“So the challenges are real and they require multidisciplinary approaches,” Rambhatla said. “We need to have local AI models of learning, because there can’t be universal kind of content. Most of the things are local, therefore what we need is a local knowledge, local content, and that needs to be given in order to make people to learn better about it. Because problems are a local and solutions can be only local.”

Wayne Wei Wang, a member of the IGF Dynamic Coalition on Data and Artificial Intelligence Governance, teaching fellow at the Fundação Getulio Vargas (FGV) think tank in Brazil, and doctoral student at the University of Hong Kong School of Law, discussed issues related to fair use and copyright law, as well as misinformation and fake research with bogus citations, which has implications for scientific discovery.

The final panelist was IGF 2023 Youth Trustee from Brazil, Renata de Oliveira Miranda Gomes, who recently earned a master’s degree in communication at the University of Brasilia.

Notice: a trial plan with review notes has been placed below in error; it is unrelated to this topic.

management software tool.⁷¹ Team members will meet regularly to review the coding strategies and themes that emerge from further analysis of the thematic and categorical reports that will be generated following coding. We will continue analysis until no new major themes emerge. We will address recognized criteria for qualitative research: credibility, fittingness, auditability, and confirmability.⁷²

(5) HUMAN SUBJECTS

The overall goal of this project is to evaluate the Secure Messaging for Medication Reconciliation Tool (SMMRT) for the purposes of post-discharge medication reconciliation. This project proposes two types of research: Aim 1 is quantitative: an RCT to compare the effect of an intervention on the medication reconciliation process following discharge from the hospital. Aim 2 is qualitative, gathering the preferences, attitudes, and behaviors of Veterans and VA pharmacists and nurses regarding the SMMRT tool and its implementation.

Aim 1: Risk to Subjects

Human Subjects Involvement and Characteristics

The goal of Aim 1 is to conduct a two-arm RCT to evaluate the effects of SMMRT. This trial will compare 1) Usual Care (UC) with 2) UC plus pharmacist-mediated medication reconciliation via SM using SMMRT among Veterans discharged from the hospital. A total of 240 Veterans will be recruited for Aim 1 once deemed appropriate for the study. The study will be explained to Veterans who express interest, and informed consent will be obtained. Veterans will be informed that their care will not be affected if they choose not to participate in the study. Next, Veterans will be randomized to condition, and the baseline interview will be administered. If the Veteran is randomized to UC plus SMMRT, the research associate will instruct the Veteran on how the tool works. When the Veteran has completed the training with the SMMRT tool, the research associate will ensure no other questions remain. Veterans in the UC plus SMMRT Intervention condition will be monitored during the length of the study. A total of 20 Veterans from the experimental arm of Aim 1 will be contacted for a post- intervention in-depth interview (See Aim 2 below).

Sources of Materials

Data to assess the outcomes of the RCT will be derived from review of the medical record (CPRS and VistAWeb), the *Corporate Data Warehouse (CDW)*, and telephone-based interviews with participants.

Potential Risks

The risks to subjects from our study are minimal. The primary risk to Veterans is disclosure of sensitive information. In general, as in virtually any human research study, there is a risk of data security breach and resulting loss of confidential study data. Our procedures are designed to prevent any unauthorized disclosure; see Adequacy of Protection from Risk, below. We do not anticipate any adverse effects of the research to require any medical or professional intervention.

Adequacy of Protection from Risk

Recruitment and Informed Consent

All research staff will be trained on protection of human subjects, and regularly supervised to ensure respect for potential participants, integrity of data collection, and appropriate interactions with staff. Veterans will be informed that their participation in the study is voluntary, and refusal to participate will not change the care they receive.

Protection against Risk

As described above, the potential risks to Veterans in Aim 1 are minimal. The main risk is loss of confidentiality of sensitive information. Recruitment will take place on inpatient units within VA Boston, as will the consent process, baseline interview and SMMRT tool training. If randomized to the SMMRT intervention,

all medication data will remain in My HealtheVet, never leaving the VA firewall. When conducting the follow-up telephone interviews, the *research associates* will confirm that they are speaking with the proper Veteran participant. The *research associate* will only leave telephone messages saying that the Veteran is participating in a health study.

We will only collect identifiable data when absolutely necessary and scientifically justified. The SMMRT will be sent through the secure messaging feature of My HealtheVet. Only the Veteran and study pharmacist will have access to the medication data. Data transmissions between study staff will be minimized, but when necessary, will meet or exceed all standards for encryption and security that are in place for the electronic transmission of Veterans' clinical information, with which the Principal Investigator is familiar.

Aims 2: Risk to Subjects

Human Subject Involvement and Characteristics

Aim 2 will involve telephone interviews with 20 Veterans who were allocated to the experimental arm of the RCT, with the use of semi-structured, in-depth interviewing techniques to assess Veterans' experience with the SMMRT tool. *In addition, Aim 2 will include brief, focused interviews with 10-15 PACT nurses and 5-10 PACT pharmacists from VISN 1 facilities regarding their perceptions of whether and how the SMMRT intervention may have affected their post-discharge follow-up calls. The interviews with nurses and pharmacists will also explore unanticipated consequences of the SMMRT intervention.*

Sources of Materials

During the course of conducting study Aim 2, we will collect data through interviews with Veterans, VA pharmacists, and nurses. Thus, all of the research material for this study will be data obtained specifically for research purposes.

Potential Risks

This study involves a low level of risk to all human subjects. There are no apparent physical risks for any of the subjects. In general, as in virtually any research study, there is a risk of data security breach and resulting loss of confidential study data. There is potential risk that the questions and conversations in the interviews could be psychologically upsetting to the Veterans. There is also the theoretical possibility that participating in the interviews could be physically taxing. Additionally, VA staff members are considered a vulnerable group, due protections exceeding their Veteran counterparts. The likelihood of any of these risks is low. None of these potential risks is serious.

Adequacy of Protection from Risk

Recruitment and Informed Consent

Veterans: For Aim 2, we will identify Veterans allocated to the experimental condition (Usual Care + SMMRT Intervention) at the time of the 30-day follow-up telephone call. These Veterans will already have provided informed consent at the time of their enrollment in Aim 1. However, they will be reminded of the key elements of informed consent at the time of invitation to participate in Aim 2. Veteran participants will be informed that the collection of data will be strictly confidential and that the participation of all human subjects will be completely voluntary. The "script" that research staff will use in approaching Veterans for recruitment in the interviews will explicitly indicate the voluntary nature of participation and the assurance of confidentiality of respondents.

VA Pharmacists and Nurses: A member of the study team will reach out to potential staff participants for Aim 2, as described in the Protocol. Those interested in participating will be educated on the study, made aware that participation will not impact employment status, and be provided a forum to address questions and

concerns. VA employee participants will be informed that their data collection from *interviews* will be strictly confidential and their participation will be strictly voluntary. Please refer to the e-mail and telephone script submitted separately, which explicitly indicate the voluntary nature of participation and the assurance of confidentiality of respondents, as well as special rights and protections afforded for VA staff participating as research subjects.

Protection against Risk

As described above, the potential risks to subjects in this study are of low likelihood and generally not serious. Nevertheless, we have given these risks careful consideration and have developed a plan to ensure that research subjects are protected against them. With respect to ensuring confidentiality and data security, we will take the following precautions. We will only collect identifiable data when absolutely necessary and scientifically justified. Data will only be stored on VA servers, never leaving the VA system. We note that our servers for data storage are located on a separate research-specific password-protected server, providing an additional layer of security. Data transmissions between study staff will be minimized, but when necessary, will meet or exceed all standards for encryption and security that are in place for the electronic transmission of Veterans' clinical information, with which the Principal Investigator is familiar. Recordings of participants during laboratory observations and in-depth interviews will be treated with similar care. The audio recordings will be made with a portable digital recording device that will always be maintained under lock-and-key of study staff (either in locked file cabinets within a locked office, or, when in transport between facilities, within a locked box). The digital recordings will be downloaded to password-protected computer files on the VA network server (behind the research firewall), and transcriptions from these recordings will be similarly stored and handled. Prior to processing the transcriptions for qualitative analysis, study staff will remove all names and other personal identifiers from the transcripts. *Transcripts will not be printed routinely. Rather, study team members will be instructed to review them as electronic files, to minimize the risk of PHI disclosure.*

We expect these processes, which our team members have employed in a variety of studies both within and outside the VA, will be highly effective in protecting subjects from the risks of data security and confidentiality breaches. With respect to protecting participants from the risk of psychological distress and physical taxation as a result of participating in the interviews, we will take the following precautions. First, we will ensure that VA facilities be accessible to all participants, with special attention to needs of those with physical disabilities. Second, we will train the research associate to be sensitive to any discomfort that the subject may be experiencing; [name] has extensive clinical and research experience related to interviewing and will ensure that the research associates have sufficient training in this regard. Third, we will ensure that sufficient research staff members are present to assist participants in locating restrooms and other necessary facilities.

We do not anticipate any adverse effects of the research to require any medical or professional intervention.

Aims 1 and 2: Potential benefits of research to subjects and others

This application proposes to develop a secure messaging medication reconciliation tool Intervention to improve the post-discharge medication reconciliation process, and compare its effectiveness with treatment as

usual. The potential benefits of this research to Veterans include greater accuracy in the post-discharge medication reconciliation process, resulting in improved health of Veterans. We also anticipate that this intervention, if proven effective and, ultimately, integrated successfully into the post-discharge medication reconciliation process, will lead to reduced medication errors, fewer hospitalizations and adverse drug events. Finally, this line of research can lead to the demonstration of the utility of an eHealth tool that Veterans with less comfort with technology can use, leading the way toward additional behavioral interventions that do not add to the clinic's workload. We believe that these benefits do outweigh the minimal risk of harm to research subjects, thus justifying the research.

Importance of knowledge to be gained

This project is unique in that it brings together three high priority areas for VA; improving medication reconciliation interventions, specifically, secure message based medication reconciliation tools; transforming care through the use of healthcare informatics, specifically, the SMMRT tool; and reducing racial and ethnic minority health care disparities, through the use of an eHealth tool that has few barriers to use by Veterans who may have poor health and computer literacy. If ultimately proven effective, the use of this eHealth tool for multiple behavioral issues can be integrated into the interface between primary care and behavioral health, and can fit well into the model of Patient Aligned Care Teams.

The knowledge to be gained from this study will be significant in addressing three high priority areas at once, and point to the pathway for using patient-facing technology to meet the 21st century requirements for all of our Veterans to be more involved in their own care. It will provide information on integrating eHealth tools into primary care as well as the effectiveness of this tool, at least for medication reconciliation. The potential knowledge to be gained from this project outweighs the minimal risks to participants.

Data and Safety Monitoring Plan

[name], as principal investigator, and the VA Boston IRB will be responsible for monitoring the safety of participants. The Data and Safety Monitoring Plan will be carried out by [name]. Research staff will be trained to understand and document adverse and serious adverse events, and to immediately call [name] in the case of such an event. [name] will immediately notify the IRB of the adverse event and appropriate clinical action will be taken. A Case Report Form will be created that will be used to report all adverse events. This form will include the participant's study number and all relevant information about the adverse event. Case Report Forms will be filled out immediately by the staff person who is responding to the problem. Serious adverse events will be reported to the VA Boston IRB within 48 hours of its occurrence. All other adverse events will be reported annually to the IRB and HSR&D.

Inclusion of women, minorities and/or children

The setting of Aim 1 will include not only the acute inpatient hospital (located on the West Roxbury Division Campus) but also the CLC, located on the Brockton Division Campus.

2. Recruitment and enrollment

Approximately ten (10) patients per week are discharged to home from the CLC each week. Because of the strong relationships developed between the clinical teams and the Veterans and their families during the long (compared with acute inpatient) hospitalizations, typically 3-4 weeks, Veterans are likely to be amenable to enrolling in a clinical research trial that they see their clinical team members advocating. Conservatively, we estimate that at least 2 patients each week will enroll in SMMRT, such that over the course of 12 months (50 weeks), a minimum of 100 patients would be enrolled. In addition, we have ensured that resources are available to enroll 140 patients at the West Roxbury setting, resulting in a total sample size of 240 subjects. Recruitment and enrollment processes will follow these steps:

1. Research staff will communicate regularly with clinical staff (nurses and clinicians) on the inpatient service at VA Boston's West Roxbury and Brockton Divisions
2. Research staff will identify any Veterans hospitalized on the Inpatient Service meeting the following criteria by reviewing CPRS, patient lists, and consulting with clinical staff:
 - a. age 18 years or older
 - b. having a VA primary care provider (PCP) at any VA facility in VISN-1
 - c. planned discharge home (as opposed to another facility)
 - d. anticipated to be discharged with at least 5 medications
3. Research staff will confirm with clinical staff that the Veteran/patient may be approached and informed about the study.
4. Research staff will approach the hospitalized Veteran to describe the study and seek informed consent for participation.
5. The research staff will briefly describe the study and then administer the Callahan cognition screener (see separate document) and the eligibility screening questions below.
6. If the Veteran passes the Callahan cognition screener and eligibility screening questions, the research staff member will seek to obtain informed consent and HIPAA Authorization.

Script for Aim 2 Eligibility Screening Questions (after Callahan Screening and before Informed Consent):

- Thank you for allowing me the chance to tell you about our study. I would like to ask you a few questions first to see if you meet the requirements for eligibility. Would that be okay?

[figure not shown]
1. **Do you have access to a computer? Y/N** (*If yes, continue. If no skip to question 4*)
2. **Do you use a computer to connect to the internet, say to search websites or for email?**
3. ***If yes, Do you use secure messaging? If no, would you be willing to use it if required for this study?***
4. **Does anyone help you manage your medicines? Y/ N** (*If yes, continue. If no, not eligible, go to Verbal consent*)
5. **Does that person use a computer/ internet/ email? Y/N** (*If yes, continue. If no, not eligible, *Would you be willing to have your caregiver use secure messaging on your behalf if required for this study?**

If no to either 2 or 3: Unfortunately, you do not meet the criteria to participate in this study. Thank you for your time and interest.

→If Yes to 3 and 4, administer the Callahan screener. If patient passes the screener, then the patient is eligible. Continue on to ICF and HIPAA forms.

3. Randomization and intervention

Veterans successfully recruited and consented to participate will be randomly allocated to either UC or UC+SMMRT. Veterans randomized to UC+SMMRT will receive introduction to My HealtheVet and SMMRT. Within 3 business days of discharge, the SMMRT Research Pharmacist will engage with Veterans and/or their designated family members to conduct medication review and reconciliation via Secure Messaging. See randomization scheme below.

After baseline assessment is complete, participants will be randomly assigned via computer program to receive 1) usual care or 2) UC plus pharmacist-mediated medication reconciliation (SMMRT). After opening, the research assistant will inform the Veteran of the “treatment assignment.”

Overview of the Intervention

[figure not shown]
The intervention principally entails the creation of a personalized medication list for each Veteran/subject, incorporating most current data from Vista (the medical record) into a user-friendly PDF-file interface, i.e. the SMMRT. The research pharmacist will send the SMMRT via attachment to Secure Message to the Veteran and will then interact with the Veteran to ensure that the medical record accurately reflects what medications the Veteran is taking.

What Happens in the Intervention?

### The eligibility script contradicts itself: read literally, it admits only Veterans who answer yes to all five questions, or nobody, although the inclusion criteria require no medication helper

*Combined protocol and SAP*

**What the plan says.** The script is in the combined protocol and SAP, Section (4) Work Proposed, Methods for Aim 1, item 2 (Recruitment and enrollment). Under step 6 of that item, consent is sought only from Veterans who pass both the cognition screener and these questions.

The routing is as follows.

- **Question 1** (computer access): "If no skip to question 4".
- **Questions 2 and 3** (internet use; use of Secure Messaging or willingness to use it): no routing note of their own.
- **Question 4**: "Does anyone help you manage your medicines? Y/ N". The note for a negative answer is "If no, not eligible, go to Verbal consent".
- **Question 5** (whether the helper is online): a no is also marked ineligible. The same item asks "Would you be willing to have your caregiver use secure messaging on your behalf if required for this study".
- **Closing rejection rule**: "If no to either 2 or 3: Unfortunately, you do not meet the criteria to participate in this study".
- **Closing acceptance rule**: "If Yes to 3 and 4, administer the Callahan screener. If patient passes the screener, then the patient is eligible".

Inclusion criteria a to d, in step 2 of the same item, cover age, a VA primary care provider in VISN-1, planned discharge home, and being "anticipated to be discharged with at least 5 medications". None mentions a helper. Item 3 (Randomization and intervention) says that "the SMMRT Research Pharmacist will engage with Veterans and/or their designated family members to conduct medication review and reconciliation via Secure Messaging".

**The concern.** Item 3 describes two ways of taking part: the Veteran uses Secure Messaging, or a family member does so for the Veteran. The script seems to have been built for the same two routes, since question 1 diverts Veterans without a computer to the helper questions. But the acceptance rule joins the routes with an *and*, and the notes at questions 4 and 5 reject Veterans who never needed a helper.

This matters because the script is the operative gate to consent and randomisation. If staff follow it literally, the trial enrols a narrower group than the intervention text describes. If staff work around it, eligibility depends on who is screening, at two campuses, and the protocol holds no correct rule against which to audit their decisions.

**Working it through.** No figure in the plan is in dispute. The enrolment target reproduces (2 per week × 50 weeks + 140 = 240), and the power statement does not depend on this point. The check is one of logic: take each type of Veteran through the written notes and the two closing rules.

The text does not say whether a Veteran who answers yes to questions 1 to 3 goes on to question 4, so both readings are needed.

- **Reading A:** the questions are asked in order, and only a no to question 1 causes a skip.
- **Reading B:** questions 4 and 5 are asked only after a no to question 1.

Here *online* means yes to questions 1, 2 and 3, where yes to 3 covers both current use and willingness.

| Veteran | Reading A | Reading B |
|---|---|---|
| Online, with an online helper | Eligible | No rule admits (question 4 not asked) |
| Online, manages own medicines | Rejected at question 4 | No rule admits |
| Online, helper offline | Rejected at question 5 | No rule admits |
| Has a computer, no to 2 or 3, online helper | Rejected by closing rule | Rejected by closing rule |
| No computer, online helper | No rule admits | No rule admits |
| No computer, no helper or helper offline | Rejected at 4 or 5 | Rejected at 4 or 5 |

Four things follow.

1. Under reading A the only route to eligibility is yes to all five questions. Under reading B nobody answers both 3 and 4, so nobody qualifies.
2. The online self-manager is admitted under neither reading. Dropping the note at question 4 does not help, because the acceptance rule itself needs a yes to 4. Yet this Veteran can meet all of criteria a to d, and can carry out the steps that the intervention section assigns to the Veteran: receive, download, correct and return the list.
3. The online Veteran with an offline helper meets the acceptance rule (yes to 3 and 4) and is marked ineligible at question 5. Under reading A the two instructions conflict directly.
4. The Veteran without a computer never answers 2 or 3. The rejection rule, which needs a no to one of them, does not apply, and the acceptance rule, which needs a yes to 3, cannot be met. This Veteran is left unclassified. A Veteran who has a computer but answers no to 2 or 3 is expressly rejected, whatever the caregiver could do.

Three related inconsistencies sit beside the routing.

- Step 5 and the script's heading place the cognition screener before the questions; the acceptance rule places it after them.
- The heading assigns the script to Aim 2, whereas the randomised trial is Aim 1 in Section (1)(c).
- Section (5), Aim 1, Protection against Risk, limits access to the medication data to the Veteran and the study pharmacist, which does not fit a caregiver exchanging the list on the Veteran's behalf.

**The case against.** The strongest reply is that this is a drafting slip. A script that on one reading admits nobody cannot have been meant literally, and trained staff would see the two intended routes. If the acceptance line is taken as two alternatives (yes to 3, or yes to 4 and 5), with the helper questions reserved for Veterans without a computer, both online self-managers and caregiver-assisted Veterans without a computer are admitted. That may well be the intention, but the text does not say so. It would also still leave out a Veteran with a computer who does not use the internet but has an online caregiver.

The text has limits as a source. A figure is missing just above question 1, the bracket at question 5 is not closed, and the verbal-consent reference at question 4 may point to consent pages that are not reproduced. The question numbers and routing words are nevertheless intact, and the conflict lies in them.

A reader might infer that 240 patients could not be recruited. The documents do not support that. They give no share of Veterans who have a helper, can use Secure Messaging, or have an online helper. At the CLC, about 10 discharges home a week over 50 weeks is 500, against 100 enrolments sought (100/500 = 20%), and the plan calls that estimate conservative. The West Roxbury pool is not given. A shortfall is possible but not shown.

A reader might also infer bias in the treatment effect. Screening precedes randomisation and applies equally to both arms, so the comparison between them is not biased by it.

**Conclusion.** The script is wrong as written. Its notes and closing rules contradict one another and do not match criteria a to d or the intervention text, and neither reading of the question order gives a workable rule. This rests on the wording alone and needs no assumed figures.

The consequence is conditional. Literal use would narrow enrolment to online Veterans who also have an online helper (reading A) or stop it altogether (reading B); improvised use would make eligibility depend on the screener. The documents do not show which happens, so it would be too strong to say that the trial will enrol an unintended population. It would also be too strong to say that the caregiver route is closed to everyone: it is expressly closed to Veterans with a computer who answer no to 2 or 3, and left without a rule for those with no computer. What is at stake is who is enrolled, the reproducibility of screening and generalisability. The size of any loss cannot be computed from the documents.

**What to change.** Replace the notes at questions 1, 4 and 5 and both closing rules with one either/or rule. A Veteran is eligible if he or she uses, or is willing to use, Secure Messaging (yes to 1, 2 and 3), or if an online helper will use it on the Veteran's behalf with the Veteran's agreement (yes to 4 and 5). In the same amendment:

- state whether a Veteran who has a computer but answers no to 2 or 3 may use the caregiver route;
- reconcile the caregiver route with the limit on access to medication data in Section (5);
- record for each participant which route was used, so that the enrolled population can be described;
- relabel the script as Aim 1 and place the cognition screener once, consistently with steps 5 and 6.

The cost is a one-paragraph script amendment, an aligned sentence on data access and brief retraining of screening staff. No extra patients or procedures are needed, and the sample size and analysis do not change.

“I’m aware of arguments that point out how AI can facilitate plagiarism, or cutting corners when used in assignments,” Gomes said. “However … it can also make your online life easier. It can be a tool to develop critical thinking and analytical skills. My argument is that educators and students should work together, and the principles here presented (in the statement) are proposing to find solutions that can help all parties involved.”

Here is a full video of the IGF session: